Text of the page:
Economic history

Daniel Gallardo Albarrán, Robert Inklaar, 31 July 2020

Modern economic growth has improved the lives of millions in an unprecedented way, but its unequal progression across the globe has resulted in high income inequality. Most of the cross-country differences in income levels are typically attributed to differences in productivity rather than to physical or human capital accumulation. This column argues that this has not always been the case: physical capital accounted for a much larger fraction of income variation at the beginning of the 20th century. More generally, the results of the study call for a reevaluation of the long-term determinants of relative economic performance over time.

Jean Lacroix, Pierre-Guillaume Méon, Kim Oosterlinck, 18 July 2020

Rising populism has raised concerns that democracies may give in to authoritarian pressure. On 10 July 1940, exactly 80 years ago, the French parliament passed an enabling act granting full power to Marshal Philippe Pétain. Analysing how the Members of Parliament voted, this column shows that MPs belonging to a pro-democratic dynasty were more likely to oppose the act. Dynastic politicians may contribute to stabilising democracies by better resisting peer pressure.

Joel Mokyr, 17 July 2020

Skilled artisans were needed to build, improve and mend the machines that powered the industrial revolution. Joel Mokyr tells Tim Phillips how this can help explain why the revolution happened when - and where - it did.

Walker Hanlon, Casper Worm Hansen, Jake Kantor, 15 July 2020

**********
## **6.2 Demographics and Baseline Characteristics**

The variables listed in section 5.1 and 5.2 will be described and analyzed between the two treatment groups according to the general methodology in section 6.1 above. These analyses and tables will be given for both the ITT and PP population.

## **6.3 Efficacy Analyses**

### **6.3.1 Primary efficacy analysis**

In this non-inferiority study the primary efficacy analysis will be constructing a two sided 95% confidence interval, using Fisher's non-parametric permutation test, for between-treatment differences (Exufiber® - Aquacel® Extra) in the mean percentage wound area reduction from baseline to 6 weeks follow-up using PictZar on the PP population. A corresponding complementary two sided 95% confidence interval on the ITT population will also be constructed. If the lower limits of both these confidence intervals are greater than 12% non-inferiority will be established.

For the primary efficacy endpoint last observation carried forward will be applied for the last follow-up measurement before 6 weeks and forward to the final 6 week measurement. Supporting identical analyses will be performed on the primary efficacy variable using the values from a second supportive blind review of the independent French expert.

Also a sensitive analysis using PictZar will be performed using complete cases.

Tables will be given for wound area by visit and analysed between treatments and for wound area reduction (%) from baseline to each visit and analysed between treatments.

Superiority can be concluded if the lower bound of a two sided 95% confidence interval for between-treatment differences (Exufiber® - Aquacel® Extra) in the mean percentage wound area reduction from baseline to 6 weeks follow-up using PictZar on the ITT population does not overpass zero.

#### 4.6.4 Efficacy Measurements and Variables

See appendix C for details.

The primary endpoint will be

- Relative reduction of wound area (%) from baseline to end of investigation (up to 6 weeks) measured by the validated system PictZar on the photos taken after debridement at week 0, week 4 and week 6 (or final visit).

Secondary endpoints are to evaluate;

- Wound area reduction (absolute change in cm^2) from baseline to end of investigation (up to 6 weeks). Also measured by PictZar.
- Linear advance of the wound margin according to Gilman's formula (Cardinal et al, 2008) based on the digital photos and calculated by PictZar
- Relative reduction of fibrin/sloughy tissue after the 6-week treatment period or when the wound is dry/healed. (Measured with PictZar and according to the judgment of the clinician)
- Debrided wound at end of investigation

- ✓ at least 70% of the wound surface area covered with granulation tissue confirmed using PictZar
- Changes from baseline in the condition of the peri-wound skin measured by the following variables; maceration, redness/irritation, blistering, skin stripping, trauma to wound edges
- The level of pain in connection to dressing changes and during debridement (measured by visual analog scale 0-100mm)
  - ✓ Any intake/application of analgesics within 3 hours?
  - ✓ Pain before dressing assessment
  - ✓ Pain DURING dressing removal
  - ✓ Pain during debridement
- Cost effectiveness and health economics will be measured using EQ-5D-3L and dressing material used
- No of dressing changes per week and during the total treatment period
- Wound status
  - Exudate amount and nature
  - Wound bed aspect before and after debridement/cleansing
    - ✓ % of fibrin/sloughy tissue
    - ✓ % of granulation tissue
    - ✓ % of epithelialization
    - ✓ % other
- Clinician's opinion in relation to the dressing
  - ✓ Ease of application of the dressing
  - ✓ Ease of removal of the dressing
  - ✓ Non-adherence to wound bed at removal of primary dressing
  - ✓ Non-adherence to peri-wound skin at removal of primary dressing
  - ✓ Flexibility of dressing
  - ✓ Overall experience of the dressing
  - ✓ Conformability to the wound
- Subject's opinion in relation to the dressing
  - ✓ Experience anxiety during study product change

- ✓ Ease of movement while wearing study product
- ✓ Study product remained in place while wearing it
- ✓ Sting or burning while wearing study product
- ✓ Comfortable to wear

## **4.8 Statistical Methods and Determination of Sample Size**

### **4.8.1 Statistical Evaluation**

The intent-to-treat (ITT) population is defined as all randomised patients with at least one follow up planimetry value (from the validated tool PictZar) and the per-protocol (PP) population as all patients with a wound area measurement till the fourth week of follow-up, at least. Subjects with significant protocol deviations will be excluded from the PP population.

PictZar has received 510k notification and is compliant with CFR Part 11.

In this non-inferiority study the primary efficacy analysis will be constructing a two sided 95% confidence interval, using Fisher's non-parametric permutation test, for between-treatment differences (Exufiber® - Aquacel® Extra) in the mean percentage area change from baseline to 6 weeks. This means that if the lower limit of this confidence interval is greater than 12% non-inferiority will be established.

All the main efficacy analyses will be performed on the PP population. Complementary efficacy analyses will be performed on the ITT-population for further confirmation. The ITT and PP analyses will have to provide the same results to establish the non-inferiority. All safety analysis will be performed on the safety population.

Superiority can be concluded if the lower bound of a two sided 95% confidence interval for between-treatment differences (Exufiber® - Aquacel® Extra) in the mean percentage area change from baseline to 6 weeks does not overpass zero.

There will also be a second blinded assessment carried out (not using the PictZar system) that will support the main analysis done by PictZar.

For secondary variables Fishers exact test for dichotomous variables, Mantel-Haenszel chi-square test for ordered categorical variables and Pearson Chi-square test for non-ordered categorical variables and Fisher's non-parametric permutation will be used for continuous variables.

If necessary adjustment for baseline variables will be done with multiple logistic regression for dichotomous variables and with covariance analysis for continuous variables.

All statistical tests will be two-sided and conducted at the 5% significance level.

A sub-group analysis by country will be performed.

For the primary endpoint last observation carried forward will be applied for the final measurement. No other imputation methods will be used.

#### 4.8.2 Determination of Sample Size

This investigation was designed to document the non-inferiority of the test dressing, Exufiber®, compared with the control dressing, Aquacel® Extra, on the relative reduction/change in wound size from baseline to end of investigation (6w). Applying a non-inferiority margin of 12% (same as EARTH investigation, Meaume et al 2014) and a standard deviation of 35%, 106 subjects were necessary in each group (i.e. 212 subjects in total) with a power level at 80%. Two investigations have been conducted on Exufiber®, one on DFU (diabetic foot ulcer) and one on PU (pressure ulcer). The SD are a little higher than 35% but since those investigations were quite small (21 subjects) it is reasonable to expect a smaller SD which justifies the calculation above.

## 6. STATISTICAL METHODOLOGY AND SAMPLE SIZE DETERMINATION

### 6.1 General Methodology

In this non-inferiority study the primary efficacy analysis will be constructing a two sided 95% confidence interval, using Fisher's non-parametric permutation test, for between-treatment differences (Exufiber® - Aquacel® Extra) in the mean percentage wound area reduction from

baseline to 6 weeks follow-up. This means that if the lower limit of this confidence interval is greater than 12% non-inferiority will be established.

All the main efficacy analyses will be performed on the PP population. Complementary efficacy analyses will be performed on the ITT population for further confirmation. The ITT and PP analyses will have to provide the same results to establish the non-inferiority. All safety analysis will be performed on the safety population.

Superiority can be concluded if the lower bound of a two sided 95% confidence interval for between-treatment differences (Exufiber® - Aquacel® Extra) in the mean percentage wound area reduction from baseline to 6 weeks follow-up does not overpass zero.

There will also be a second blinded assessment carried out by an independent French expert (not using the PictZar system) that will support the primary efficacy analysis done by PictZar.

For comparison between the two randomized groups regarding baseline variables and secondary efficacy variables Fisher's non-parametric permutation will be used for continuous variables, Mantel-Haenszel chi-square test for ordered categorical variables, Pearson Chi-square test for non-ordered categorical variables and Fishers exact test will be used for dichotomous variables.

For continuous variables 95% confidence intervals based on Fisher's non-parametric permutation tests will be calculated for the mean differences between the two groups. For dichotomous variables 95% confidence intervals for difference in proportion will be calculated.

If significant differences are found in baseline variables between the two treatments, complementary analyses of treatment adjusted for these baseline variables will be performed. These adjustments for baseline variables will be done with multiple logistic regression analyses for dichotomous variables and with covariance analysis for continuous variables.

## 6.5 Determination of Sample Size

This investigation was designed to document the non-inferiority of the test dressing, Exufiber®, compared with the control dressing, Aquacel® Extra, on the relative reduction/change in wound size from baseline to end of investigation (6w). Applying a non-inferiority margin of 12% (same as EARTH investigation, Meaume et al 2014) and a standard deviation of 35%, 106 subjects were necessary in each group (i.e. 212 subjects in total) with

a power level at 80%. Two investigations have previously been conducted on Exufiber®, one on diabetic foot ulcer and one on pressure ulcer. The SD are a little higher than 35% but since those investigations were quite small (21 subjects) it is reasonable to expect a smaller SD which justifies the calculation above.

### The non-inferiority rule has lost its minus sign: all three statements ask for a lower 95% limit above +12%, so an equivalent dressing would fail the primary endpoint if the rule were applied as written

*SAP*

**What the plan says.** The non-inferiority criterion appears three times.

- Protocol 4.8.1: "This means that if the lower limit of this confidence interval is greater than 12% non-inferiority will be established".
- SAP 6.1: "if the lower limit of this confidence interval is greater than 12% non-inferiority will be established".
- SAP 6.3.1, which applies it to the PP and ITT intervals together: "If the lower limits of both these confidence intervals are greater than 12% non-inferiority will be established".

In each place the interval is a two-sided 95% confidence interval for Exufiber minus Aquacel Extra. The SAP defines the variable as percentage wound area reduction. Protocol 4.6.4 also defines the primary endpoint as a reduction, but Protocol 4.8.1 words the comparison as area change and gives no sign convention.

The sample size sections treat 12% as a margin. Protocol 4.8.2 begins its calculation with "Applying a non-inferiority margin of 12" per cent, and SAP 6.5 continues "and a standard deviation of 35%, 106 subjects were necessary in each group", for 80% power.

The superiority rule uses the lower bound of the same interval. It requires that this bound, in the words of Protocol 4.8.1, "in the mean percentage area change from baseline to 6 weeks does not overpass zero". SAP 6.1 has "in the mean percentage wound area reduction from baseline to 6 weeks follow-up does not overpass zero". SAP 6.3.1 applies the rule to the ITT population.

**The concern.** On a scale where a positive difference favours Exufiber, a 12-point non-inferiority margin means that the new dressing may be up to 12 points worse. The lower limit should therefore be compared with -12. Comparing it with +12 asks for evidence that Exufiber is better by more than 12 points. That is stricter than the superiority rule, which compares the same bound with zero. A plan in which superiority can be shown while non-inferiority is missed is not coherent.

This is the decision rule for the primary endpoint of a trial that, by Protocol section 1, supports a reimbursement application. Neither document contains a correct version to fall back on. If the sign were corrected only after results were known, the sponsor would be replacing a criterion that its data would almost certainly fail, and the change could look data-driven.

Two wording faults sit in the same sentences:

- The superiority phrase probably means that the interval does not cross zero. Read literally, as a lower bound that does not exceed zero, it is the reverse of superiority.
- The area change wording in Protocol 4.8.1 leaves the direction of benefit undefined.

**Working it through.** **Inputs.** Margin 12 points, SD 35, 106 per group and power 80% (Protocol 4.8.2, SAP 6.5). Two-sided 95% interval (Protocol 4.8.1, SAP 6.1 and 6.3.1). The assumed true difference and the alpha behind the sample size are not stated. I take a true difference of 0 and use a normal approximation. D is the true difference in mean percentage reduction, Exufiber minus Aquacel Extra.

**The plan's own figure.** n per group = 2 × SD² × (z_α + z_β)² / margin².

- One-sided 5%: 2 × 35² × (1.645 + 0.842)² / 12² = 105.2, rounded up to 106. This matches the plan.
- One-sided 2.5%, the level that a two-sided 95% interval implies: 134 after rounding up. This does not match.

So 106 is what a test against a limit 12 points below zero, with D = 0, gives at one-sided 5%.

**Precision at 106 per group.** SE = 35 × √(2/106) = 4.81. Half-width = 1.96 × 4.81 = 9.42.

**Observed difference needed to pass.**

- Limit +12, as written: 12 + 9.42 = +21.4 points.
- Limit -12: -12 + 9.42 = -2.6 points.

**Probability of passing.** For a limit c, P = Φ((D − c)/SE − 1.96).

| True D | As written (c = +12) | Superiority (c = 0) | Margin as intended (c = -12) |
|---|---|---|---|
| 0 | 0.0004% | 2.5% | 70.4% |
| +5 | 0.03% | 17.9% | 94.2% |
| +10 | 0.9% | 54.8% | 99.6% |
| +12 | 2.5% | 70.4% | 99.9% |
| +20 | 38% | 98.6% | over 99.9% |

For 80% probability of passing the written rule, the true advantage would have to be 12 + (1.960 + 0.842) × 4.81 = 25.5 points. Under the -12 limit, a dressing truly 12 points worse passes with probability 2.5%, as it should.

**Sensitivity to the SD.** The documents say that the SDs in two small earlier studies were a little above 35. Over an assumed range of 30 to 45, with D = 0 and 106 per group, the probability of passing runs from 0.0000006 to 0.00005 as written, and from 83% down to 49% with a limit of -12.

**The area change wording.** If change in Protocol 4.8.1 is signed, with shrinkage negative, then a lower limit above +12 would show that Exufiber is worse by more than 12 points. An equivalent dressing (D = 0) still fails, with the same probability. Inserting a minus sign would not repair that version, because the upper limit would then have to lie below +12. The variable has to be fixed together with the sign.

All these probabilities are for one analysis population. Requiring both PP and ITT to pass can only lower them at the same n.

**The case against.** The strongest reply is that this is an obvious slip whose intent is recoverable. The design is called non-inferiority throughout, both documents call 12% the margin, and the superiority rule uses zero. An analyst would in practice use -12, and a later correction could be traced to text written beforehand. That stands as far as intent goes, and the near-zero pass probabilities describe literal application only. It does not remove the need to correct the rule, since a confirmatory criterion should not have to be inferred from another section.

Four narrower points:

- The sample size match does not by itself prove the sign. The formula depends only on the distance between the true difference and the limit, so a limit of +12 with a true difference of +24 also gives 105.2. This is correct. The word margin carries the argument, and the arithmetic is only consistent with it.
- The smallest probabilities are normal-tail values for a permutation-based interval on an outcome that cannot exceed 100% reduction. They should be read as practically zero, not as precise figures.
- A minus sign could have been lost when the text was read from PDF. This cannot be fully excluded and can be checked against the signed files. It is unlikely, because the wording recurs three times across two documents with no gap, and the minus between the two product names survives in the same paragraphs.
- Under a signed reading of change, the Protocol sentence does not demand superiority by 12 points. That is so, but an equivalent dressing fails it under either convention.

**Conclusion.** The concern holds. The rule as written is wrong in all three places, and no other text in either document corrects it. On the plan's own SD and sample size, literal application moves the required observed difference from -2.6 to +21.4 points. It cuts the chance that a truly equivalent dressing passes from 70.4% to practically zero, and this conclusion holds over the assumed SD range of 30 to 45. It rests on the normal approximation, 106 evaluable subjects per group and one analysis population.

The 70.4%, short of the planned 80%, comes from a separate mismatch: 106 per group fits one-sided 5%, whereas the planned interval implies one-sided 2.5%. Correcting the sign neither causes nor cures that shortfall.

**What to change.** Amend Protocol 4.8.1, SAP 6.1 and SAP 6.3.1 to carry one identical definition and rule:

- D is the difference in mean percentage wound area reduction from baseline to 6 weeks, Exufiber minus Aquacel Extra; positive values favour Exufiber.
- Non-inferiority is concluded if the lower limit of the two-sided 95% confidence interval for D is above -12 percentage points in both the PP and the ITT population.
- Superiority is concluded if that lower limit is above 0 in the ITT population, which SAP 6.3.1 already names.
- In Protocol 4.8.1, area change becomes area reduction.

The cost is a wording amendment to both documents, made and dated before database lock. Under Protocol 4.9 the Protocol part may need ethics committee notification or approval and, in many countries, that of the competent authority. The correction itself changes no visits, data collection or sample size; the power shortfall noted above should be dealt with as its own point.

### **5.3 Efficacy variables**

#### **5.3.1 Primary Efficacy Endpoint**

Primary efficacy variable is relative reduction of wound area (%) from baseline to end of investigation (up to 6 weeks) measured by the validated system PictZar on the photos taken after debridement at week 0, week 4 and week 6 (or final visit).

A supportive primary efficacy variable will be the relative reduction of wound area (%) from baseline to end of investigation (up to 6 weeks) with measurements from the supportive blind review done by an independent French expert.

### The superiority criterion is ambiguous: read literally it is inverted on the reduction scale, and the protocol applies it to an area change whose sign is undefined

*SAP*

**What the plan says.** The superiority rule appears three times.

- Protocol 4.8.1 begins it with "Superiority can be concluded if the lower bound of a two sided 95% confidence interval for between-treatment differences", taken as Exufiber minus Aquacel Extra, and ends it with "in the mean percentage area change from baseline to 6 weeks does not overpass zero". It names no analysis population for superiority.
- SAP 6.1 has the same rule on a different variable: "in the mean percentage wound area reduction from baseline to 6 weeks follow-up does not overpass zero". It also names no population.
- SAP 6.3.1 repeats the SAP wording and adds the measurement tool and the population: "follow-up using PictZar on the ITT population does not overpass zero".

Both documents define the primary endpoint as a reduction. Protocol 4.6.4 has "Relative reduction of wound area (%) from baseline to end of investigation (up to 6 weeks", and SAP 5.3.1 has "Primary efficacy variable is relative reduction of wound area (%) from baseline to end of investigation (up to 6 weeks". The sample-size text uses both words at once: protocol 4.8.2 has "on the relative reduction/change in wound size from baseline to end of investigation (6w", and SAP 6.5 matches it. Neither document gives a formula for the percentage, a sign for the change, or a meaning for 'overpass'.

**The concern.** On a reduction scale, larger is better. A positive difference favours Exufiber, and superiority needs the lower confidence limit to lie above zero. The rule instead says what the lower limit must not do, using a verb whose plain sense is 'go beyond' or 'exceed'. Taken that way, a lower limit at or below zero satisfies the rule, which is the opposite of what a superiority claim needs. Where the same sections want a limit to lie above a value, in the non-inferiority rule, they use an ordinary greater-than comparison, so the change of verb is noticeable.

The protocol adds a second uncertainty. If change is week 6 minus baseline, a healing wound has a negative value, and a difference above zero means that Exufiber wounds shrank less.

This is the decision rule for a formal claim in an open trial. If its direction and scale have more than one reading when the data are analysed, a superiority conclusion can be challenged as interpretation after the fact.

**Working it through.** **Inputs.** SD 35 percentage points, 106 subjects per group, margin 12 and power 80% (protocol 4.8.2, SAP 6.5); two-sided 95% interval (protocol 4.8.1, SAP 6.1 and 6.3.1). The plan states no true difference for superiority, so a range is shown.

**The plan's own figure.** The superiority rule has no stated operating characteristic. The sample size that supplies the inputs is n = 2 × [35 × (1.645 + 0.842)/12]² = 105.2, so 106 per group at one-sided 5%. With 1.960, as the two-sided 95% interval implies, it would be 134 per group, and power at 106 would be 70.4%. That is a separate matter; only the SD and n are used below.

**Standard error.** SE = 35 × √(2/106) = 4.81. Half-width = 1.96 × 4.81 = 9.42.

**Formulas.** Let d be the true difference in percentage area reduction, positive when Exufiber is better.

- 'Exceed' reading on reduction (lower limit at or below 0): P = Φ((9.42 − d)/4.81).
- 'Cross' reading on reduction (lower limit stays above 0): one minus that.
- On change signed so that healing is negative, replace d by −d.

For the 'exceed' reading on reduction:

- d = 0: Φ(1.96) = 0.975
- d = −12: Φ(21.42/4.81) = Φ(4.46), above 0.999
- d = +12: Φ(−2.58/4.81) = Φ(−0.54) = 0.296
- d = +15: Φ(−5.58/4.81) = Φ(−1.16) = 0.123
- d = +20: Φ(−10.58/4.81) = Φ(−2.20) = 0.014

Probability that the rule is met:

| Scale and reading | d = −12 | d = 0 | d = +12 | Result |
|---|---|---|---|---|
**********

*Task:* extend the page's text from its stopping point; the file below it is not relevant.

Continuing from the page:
Temperature can affect human health and mortality. Historical evidence on the changing relationship between temperature and mortality may be useful in today’s world as we consider adaptive strategies to face global warming. This column uses detailed weekly mortality data from London for 1866–1965 to examine how the temperature-mortality relationship changed as the city developed. In 1866–1914, high-temperature events increase mortality for several weeks, but much of the effect of high temperatures on mortality has disappeared after WWI. The change is linked to the significant reduction in infant digestive disease around 1900.

Mario Francesco Carillo, Tullio Jappelli, 14 July 2020

Many developing countries do not have adequate health infrastructure or the capacity to effectively implement lockdown policies to contain the spread of COVID-19. This column studies the historical experience of Italy during the 1918 Great Influenza in order to shed light on the consequences of pandemics in societies where it is difficult to implement lockdown policies or where healthcare systems are lacking. Using regional GDP and mortality data, it finds a strong negative effect of the pandemic on local economic growth. However, these adverse effects mostly dissipated three years after the pandemic.

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